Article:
# Fluorescence in nonlocal dissipative periodic structures

## Abstract

We present an approach for the description of fluorescence from optically active material embedded in layered periodic structures. Based on an exact electromagnetic Green’s tensor analysis, we determine the radiative properties of emitters such as the local photonic density of states, Lamb shifts, line widths etc. for a finite or infinite sequence of thin alternating plasmonic and dielectric layers. In the effective medium limit, these systems may exhibit hyperbolic dispersion relations so that the large wave-vector characteristics of all constituents and processes become relevant. These include the finite thickness of the layers, the nonlocal properties of the constituent metals, and local-field corrections associated with an emitter’s dielectric environment. In particular, we show that the corresponding effects are non-additive and lead to considerable modifications of an emitter’s luminescence properties.

###### pacs:

42.70.Qs, 73.20.Mf, 78.67.Pt, 42.50.Pq## I Introduction

Modern technology relies more and more on the ability of building microscopic devices based on carefully designed nano-structured materials. For example, engineered stacks of differently doped semiconductors are used in modern transistors and (nano-structured) dielectrics with different indices of refraction are used to guide light in the most exotic ways. A special class of nano-structures consists of alternating metallic and insulating layers arranged into one-dimensional periodic lattices. When carefully designed such combinations of plasmonic and dielectric materials lead – within the effective medium limit – to effective hyperbolic dispersion relations (1); (2); (3) that may be exploited for a number of applications such as subwavelength imaging (4), strong nonlinearities (5), emission engineering (6), and many more. The dispersion relations of these fictitious, spatially uniform hyperbolic meta-materials (HMMs), support radiative modes with infinitely large wave vectors which, in turn, lead to broadband super-singularities of the local photonic density of states DOS (LDOS). It has been recognized that in the actual nano-structure (i.e., without the effective medium description) these singularities become regularized (i) by the fact that for sufficiently large wave-vector values the actual lattice-structure will be resolved (1) and (ii) via the nonlocal properties of the metallic constituents (1); (7). The LDOS itself can be obtained from the electromagnetic Green’s tensor of the relevant structure. In turn, the LDOS modifies the spontaneous decay rate of an emitter and the corresponding so-called Purcell factor can be determined from the electromagnetic Green’s tensor (7).

Most of the above computations, however, have ignored the effects of local-field corrections in the dielectric layers, despite the fact that these corrections, too, may significantly contribute to the decay dynamics of the emitter. Therefore, in the present work, we include these effects into the Green’s tensor formalism and provide a comprehensive study of the non-additive interplay between the above regularization mechanisms and the local-field corrections on the luminescence properties of emitters embedded in finite-sized and infinitely extended layered HMM-type structures. Besides the aforementioned modified decay rates, this also includes frequency shifts that emitters experience when being embedded in such structures. In addition, we study these effects in the context of different material models for the nonlocal optical properties of the plasmonic constituents and identify analogies and differences in the results.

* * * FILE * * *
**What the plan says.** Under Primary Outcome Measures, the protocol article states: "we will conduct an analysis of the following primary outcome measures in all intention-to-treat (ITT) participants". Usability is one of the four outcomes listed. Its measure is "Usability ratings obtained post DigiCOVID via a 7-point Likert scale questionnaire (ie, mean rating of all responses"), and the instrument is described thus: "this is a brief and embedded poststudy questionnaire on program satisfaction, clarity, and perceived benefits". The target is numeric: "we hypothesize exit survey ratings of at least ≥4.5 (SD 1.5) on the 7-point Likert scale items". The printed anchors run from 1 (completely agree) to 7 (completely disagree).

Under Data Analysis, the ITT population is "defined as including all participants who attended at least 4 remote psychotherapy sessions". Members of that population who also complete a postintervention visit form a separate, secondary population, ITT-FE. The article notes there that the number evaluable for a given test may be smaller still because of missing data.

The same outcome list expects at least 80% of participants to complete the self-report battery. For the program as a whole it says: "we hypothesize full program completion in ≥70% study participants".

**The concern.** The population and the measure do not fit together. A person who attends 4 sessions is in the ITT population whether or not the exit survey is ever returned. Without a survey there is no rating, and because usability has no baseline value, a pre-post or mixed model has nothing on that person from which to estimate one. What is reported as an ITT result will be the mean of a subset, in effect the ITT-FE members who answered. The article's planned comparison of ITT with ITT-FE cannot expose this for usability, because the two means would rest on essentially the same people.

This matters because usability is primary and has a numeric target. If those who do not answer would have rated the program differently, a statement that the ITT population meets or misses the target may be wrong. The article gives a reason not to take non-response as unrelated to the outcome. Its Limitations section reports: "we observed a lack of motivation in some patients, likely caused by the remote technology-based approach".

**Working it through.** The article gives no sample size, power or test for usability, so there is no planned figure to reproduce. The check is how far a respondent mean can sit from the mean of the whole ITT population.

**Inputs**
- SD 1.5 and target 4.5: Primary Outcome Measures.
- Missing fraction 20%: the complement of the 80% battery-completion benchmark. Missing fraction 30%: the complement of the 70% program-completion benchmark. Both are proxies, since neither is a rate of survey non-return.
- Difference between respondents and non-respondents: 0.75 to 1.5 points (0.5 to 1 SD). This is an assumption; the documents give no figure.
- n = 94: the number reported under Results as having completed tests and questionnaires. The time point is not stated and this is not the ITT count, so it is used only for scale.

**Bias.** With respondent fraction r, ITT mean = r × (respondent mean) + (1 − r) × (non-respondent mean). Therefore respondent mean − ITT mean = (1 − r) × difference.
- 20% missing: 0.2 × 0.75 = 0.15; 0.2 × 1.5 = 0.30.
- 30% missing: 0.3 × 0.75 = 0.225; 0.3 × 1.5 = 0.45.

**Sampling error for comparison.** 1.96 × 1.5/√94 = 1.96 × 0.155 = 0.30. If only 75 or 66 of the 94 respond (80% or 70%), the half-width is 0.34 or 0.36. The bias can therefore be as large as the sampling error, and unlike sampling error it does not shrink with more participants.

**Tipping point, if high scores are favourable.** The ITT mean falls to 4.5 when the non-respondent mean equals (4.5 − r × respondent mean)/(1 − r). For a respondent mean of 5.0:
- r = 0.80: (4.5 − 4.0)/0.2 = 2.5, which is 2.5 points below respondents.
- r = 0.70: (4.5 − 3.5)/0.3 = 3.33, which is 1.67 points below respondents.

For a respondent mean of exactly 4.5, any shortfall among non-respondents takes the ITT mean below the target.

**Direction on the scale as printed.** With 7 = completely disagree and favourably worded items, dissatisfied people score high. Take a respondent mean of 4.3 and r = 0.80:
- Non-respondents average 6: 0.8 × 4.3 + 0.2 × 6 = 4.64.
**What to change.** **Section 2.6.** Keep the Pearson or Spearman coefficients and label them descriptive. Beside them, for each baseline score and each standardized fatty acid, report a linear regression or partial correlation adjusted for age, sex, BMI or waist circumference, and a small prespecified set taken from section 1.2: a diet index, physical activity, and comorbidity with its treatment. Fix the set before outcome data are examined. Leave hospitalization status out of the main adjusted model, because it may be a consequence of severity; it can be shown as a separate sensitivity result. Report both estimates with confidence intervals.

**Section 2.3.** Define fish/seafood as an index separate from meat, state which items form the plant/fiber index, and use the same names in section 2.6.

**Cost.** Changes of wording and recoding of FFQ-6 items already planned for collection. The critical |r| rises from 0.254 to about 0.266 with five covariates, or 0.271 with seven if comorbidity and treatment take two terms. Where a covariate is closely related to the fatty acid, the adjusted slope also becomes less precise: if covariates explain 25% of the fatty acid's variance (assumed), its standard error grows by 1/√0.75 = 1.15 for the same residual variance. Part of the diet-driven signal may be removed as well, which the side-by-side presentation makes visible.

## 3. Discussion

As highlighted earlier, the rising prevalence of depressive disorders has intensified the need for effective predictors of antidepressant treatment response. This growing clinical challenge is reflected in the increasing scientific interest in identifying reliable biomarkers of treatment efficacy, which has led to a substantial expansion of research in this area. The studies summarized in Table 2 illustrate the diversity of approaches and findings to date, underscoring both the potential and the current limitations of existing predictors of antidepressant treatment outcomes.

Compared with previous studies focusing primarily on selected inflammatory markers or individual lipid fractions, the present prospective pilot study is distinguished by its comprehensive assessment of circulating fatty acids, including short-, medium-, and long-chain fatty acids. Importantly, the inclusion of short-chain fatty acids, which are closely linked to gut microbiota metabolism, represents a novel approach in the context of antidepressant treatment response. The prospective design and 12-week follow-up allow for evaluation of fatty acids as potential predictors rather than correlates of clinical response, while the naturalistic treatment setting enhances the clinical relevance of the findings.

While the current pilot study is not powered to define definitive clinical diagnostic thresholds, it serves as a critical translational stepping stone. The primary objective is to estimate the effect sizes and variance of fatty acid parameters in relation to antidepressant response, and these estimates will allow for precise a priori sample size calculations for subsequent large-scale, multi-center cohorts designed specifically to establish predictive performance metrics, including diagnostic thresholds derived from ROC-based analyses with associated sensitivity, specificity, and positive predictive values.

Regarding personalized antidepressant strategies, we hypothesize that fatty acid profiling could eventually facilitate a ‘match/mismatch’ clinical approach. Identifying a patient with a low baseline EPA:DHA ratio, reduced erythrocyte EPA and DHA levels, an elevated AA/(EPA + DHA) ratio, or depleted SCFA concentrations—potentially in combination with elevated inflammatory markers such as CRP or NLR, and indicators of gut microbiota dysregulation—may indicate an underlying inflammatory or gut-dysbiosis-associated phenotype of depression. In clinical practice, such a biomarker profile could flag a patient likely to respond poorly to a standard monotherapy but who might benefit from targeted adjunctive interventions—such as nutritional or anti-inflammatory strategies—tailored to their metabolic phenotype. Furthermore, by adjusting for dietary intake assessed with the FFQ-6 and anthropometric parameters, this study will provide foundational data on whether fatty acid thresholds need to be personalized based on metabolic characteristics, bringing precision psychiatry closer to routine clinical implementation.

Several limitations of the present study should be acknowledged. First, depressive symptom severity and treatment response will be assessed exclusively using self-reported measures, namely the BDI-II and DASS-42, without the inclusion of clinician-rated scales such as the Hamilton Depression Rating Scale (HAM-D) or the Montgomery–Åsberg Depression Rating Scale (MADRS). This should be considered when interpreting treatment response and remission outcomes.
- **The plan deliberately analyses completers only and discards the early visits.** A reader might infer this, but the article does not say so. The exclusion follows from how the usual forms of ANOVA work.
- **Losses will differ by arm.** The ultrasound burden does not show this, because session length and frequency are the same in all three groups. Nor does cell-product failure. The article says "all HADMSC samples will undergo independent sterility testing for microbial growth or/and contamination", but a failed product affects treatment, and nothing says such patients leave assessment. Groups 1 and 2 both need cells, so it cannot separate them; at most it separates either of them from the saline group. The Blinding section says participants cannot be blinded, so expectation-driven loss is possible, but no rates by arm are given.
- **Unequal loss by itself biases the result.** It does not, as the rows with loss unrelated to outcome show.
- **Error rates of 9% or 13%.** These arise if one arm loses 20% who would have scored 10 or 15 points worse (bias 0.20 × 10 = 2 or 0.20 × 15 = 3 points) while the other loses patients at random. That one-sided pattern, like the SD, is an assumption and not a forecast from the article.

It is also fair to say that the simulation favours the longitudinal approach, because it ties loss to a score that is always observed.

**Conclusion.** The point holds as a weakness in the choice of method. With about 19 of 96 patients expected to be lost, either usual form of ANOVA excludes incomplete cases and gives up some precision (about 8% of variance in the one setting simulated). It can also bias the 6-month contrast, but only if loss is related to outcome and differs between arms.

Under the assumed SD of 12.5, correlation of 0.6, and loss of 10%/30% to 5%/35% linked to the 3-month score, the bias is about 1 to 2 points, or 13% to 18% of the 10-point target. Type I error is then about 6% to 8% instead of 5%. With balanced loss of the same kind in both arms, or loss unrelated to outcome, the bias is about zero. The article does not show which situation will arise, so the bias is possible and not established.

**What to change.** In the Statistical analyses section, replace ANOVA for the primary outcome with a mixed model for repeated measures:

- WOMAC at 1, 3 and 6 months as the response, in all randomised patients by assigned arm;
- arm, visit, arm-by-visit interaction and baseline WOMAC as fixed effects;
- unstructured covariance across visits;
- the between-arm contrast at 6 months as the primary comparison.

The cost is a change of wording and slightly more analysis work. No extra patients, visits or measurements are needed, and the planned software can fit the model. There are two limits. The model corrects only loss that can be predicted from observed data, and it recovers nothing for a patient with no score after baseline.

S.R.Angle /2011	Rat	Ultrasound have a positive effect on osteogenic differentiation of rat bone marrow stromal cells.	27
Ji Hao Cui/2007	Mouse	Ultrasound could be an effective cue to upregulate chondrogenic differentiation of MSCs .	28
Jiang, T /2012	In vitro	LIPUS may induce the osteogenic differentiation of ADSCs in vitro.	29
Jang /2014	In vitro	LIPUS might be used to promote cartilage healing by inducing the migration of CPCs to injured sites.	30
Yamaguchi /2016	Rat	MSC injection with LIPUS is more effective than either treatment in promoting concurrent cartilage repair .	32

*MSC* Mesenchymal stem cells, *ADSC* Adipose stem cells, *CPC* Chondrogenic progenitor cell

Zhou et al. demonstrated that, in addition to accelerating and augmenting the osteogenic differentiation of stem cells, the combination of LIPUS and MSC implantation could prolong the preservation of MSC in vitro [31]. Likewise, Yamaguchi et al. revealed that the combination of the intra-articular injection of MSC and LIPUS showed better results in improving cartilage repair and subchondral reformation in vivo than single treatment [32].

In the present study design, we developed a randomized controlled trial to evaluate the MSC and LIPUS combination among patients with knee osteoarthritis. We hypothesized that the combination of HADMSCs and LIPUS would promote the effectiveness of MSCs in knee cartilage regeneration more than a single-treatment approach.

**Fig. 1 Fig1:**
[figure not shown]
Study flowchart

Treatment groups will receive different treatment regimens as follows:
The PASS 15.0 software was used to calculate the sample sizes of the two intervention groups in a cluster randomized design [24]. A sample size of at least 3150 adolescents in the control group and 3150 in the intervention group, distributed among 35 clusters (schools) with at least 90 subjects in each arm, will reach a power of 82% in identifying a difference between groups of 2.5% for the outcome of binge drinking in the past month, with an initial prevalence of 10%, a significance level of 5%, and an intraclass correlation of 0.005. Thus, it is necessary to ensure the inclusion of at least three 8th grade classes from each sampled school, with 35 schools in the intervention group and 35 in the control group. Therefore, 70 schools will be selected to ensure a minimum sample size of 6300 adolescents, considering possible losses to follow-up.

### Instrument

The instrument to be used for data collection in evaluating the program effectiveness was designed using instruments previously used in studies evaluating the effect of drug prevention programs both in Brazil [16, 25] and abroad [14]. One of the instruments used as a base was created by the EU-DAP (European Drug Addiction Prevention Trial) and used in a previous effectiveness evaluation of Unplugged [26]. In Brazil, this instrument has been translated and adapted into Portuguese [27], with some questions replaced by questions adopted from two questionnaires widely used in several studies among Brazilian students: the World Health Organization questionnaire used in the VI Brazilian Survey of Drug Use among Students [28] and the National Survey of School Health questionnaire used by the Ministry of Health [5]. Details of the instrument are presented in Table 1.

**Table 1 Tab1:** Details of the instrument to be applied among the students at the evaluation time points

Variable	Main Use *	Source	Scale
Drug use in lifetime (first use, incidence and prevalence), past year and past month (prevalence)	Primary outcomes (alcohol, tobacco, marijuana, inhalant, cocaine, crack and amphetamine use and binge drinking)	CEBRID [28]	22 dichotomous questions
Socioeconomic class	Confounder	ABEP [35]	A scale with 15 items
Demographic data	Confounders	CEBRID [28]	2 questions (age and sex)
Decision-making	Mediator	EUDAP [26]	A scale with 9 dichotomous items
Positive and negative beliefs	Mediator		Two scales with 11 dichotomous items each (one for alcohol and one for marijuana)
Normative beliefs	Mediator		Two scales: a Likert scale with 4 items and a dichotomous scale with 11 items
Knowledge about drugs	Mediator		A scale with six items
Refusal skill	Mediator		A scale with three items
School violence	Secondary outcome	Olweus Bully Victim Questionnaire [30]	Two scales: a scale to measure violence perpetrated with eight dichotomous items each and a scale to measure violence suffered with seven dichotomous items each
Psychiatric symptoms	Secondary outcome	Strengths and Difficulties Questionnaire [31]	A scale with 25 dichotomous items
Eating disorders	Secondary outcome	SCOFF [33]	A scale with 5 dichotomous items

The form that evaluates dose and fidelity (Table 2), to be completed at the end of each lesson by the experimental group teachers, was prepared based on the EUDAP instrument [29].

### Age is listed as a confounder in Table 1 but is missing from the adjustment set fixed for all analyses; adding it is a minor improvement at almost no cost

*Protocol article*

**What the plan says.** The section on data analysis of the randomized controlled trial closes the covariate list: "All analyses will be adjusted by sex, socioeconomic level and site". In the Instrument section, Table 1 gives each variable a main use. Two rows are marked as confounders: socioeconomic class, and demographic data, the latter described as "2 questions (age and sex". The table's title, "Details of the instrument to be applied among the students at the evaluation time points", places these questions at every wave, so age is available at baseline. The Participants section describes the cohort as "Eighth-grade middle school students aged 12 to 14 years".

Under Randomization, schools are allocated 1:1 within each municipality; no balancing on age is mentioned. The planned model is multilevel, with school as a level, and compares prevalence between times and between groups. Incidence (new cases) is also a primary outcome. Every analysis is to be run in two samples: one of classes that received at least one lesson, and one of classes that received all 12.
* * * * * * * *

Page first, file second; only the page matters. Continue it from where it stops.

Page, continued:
## Ii Decay Rate and Frequency Shift

The dynamical properties of emitters are correlated with the environment surrounding them. In particular, the decay rates from excited states or the intrinsic transition frequencies depend on the LDOS associated with the electromagnetic environment. Since the latter is strongly correlated with the geometry and the optical properties of the objects filling the space around the emitter, it is not surprising that an appropriate choice of these two characteristics can lead to enhancement or suppression of decay rates as well as to frequency shifts of transitions with respect to their vacuum (empty space) values. Even strong non-Markovian effects can be realized (8). In this section we briefly review the general approach for computing decay rates and frequency shifts of emitters that are embedded in an arbitrary electromagnetic environment.

### ii.1 Spontaneous decay and local field corrections